Me:  That’s a really good point, although you’re assuming that animals can serve as a model for humans, and I don’t think you want to ride that train to the end of the line.  Also, you’re assuming that the world of nature was ‘complete.’  It wasn’t.  Genesis 1 and 2 describe a world that was incomplete, where God was going to work with human beings as His image bearers to bring creation to its next stage.  That’s both outward and inward.  Outwardly, humanity was meant to spread the ‘garden of Eden’ along the four rivers flowing from Eden.  And inwardly, human beings ourselves were not static, but dynamic.  We were called to grow in a certain spiritual and experiential direction, towards God:  to receive God’s divine life further into our human nature.  The tree of life represented something more about the life of God.  We were meant to take God into ourselves.  So human nature is a partnership between God and us.  That’s why what science might tell us about the world and ourselves is interesting.  How we started is important.  But how we finish is even more important.  We aren’t just human beings.  We are human becomings.

Gay Friend:  Science tells us that there is no normative sexual orientation.  It’s just part of each person’s biochemistry.

Me:  Really?  Isn’t anatomy part of science?  Anatomy tells us that anal sex is really different than vaginal sex.  Anal tissues are really thin and tear easily; vaginal tissues are really thick and don’t.  So gay men having anal sex struggle regularly with over a dozen bacterial and viral diseases related to bacteria that live nowhere else on the body.  There’s also anal fissures that sometimes don’t heal and require surgery.  There’s the weakening of the sphincter, which is meant to be a one-way valve…

Gay Friend:  Okay.  I get your point.

Me:  And isn’t ecology also a part of science?  We know that a chemical called phthalate – in plastics – changes the brain development of boys and makes them more feminine.  BPA in plastics change sex hormones.  Xenoestrogens in plastic are causing problems with sexual functioning.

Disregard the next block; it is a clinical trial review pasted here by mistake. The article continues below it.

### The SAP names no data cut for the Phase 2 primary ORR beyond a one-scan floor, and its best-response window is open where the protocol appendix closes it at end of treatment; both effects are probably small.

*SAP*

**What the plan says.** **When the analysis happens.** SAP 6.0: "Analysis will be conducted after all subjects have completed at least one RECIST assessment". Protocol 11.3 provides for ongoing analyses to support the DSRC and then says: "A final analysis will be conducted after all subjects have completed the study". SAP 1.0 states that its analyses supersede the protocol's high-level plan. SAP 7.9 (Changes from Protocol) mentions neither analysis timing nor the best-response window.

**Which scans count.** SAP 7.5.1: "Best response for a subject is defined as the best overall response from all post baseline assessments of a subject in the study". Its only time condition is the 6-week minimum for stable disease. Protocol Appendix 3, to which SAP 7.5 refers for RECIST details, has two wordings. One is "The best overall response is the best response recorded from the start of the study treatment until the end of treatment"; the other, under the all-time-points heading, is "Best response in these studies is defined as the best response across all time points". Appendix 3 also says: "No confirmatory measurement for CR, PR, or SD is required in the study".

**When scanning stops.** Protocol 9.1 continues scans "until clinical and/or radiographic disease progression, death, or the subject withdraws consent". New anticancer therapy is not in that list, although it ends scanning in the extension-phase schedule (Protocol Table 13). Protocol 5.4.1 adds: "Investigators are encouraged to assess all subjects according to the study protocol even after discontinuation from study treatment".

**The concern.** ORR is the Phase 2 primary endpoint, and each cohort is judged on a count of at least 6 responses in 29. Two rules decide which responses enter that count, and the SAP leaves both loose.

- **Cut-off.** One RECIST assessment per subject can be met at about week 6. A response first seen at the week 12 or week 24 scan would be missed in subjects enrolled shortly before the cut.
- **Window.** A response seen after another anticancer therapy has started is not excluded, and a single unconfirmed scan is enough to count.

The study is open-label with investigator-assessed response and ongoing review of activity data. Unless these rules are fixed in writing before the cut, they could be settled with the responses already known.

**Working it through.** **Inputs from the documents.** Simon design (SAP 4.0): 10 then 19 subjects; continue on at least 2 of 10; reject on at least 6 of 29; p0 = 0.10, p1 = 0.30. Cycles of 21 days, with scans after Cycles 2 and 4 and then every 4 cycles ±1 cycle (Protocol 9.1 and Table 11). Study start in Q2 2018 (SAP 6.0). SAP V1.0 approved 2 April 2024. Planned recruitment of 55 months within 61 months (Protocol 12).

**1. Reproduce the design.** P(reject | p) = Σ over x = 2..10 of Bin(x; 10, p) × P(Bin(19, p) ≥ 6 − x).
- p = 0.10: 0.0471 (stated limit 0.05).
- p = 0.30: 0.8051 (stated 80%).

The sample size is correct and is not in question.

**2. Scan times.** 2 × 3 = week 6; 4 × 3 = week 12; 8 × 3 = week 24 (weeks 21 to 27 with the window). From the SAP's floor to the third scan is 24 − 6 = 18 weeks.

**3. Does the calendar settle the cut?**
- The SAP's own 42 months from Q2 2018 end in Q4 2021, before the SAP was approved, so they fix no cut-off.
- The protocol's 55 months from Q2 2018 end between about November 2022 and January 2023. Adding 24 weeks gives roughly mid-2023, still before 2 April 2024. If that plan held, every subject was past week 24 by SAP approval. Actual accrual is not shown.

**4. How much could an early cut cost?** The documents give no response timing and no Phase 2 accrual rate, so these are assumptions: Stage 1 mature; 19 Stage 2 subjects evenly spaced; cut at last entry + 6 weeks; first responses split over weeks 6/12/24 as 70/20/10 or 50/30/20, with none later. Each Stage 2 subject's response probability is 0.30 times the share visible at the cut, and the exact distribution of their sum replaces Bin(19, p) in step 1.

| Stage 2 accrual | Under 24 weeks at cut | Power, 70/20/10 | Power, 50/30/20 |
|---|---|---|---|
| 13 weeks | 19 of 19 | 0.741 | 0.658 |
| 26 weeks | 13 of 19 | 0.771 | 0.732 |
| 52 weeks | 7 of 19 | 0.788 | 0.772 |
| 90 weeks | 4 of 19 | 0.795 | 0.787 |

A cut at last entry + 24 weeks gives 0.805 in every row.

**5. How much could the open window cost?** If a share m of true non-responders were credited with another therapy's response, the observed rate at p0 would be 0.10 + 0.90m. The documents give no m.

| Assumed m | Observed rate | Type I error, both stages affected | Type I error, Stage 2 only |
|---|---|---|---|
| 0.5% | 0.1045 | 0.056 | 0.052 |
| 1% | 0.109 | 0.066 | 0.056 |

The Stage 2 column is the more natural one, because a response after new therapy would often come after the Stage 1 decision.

Gay Friend:  So you think same-sex attraction is a dysfunction caused by environmental pollution?

Me:  Chemicals seem to be an influence.  I’m just responding to your claim that science supports your position.  I think it leans against.  One question is:  If we cleaned up our environment knowing that it would lead to a smaller LGBTQ community, how would you feel about that?

Gay Friend:  We should clean the environment no matter what.  The issue is how you look at same-sex attraction, and how you think sex is your business, or God’s business.  Why do you think that?  Just because God says so?  It sounds like in Christianity, God wants to make little copies of Himself and what He’s doing everywhere.  You say that God is a life-giving union of something within God’s self.

Me:  That’s a good way of putting it.

Gay Friend:  Isn’t that narcissistic on God’s part?

Me:  Good question.  When parents have children, it’s usually not because they’re narcissistic.  If I married someone I think is awesome, I want to share in making a little person like the bigger person, a daughter who has the best qualities of my wife.  For the Good to want more of what is Good isn’t narcissistic.  It’s good.  So for God to want people to be more faithful in representing Him, is good.

Gay Friend:  So you don’t accept what science tells us about animals’ sexual behavior?

Me:  Science tells us about our animal nature, yes.  But can science tell us why human nature is different from animal nature?  Or why we have a higher calling than other animals?

Gay Friend:  What calling is that?